A lot has changed since Elladj Baldé was a young boy, hiding his skates in a closet so that his mother wouldn’t press him to go skating.
Now it appears that the 22-year-old skater, born in Russia ( he came to Canada when he was two), has become a contender for one of the three Canadian Olympic berths for men, judging by his bold display at Skate Canada in Saint John, N.B.
It’s been a long time coming. Baldé showed promise when he won the junior title in Canada in 2008, but disappointing results, and the loss of a year because of surgery to repair a torn anterior cruciate ligament kept his name in the rushes.
In Saint John, he finished seventh overall (sixth in the short), but it was clear that the gregarious skater had donned a new attitude – and he came armed with a quad, the magic word this year in men’s skating. There was to be no tippy-toeing with this big trick: he planned to do it in both the short and long programs.
Many would inch into it, trying it in one or the other.
And when he landed the first quad of his career in the short program at Saint John, he managed a double toe loop at the end of it, despite putting a hand down on the big jump. His first quad – and he’d made it part of a combination. “It’s a big plus for me,” he said.
What the crowd didn’t know was that Baldé accomplished the feat while skating on two different boots. He got new skates four weeks before the event, but every time he put them on, he fell on his triple Axel, a jump that had been solid for him. “I was freaking out,” he said. Short program, long, it didn’t matter.
He couldn’t land it. When he looked at his boot, he could see that the blade was not in the right spot; it made his body twist in the air. He was so frustrated that a few days before the event, he thought he couldn’t possibly compete that way.
He was ready to try anything. An experiment: skate with the new, stiff boot on the right foot, and use his old, broken-down soft-sided old boot for his left foot. He landed the triple Axel and he started kissing that old boot.
Baldé knows he’ll need new skates. He also skates with his knees taped up, because he has tendonitis in both.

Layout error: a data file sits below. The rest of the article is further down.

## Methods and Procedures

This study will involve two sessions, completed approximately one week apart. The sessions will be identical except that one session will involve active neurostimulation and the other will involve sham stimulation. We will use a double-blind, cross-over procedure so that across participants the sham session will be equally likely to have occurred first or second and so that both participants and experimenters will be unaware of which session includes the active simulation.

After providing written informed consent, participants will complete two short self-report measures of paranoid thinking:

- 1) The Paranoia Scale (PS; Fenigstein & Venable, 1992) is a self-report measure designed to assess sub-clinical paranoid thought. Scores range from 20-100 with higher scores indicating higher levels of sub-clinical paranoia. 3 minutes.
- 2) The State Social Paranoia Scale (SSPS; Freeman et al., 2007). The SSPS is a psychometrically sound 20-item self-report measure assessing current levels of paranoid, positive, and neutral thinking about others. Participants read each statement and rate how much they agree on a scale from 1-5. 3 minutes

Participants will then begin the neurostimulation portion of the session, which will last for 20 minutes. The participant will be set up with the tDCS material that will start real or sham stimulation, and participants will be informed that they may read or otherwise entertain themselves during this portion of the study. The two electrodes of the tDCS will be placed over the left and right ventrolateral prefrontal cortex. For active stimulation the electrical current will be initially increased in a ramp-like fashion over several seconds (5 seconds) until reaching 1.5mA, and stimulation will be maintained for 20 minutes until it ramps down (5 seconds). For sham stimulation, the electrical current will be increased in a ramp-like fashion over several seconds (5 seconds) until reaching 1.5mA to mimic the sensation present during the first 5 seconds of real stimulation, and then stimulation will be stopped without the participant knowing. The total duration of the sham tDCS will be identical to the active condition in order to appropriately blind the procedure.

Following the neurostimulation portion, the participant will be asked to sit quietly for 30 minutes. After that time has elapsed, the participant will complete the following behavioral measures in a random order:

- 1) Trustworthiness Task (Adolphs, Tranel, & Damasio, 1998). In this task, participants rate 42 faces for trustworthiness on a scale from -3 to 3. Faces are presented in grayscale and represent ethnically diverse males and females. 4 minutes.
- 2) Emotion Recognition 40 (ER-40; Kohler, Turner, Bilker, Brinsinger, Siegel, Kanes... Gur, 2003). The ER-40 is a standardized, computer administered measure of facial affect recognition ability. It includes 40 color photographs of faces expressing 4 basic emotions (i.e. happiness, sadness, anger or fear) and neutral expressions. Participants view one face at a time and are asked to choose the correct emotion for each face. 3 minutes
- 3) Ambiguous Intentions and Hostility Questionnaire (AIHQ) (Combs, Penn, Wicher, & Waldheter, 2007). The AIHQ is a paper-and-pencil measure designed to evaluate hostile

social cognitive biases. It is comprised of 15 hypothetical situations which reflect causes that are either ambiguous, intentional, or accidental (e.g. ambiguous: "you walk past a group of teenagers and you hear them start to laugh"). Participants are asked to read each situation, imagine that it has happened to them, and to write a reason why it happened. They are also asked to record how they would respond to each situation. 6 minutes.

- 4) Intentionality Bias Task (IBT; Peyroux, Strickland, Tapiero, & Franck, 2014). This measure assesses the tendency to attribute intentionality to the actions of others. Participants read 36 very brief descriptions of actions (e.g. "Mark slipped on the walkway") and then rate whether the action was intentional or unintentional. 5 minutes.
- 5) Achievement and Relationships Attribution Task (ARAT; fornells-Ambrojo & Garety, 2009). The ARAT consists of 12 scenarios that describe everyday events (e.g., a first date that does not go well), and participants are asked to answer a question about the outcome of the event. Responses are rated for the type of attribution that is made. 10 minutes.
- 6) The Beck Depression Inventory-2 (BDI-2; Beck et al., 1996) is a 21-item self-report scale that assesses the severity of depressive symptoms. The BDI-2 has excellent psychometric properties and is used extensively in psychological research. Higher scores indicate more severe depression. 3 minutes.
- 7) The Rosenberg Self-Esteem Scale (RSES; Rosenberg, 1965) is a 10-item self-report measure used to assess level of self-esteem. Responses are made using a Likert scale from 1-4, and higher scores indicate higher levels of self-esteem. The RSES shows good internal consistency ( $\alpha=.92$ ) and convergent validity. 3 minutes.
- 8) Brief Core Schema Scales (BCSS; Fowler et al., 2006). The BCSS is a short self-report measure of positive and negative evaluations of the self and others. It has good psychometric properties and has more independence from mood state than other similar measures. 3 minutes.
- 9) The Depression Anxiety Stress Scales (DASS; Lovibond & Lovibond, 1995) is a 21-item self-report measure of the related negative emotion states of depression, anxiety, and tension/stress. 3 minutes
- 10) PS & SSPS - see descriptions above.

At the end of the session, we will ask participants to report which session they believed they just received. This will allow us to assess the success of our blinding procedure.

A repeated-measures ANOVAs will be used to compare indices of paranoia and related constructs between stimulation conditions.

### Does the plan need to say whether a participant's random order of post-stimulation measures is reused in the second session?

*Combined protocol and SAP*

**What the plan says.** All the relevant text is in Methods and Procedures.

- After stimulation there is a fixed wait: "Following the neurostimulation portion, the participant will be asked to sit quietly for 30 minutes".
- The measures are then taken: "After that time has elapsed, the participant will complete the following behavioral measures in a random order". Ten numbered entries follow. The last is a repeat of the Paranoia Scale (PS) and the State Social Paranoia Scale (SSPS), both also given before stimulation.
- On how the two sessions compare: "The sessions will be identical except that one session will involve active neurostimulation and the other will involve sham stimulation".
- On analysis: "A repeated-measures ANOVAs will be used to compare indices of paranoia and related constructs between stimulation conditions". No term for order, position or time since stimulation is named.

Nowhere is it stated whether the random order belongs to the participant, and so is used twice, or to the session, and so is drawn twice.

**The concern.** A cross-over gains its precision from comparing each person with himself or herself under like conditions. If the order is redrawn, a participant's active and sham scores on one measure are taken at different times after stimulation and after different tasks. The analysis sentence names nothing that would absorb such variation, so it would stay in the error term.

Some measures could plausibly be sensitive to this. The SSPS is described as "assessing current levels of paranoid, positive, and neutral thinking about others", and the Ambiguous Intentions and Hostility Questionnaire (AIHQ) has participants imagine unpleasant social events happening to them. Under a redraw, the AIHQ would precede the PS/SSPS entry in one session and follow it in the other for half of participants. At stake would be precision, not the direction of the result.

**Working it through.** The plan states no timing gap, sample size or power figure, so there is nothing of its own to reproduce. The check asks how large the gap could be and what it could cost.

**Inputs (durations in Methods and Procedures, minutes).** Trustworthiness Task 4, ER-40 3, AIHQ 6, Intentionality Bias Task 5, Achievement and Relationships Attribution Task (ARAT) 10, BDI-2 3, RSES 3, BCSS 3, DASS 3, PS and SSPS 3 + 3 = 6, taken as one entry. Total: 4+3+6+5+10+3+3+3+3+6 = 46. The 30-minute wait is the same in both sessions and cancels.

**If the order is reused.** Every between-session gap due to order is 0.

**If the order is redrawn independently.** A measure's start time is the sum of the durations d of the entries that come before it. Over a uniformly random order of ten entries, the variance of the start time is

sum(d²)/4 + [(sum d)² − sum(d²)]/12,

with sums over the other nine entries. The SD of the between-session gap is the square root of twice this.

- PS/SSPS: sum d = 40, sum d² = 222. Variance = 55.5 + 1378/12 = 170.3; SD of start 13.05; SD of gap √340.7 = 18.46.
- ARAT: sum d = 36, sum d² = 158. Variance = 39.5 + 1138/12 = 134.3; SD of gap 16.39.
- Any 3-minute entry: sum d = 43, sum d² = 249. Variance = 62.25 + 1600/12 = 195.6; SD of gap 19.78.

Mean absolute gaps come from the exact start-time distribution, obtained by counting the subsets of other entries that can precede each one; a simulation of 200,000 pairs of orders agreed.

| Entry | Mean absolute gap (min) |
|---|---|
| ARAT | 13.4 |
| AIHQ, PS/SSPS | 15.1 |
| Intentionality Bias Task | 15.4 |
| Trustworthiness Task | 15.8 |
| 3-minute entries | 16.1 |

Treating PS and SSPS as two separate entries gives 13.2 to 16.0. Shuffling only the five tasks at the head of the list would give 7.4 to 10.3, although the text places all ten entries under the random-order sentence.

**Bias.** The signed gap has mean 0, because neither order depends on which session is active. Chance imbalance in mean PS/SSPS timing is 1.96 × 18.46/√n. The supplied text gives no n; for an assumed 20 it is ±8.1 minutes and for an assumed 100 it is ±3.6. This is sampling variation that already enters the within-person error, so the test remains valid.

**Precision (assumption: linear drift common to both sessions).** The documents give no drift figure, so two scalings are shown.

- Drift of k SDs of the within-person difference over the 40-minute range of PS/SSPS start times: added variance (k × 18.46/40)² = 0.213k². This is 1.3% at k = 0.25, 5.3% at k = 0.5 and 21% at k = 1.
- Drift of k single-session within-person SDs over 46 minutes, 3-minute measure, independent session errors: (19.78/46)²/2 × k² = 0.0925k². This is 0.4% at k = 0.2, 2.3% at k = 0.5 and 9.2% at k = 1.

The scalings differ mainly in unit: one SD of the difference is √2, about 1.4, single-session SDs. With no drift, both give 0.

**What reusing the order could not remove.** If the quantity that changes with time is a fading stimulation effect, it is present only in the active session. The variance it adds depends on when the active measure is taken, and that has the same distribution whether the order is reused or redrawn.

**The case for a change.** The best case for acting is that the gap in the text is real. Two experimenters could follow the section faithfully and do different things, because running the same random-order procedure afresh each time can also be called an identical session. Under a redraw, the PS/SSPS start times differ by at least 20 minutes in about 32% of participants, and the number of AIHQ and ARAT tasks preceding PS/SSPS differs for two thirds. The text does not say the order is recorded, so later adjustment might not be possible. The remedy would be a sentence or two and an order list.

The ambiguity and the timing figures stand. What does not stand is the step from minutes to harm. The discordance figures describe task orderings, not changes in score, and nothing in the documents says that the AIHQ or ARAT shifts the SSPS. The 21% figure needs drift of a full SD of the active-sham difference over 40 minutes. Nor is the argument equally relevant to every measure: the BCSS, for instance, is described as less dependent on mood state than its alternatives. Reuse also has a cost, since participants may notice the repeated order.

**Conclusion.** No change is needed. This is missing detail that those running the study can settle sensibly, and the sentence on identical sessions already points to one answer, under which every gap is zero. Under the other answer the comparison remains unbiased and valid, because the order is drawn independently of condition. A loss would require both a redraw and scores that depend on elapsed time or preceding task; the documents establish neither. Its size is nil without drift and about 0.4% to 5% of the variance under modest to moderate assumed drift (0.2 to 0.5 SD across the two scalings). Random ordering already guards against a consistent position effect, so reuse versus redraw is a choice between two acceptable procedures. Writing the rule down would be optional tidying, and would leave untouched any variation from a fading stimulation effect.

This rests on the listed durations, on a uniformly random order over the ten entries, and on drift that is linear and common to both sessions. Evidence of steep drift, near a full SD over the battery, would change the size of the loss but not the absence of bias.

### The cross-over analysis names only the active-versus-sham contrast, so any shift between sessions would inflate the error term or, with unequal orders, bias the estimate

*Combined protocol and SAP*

Two things have launched Baldé on this high road he’s on. One of them? His deep disappointment about his effort at the 2013 ISU Four Continents Figure Skating Championships, where he finished only 18th in his debut appearance at the event. He’d earned the trip by being fourth at the national championships.
“I knew I couldn’t waste any time,” Baldé said. “There were a lot of good things to take out of, but there were a lot of things to change.” When he returned, he changed everything.
The other? Patrick Chan moving to his club in Detroit. Always friends, he and Chan became best buddies in Detroit. They train together. They hang together. Baldé goes to Chan’s apartment, Chan to Baldé’s. Their coaches work together. Baldé learns some of the off-ice dance training that Chan has learned from Johnson. Chan is training better than ever, with Baldé in the rink.
“I’ve learned so much from him, just being around him, like how to be a world champion,” Baldé said. “He does things that are similar to what a lot of other people do, but small things, like his eating habits, that makes a difference. He’s the best training partner you could ever have.”
While Baldé used to dine on fast food, Chan got him eating wild rice and quinoa. For three weeks, Baldé queried Chan: “So how many scoops of quinoa do you eat?”
Chan replied: “The one scoop of quinoa that I cook is enough for a week.”
Baldé: “Man, I’ve been eating one scoop of quinoa EVERY DAY. And it’s a little crunchy.”
Chan would watch him cook and noticed that Baldé wasn’t cooking it correctly, but he wouldn’t say anything “because it’s his way or the high way,” he said. Baldé mysteriously gained weight.
Finally Chan’s coach, Kathy Johnson intervened to tell Baldé that he wasn’t cooking his quinoa long enough. His quinoa became fluffy, Baldé enjoyed it more, and he lost six pounds, Chan said.
Since Four Continents, Baldé has changed the way he thinks about training. He has more sessions on the ice than ever. He does more off-ice work than ever. He’s paid more attention to the details of jump technique. He gets the right amount of sleep. His first thought was working on that quad, but all of his jumps have become more consistent, too, under the watchful eye of Yuka Sato and Jason Dungjen, two coaches that bring an air of calmness to the rink.
Baldé landed a quad for the first time last year in practice, but never landed it again. Last May, he finally landed a quad again. And then again. And then again. And again. “It’s been going pretty well since,” Baldé said. “It’s still up and down because it’s not even been a year since I started doing them. You develop your confidence with it every time you go out.”
But most of all, Baldé finds hard work is the only answer. “There’s no other,” he said. “It’s nothing else. It’s one thing and it’s hard work and it’s believing and never giving up. That’s all it is. There is no magic trick. There’s no hoping for something to happen.”
As for Chan, he sees Baldé going through what he went through before the Vancouver Games, still feeling his way, trying on the big leagues. “Once I arrived in Detroit, I wanted to help Elladj a lot, because he has a big heart,” Chan said. “I really like him as a friend. He has so much potential.”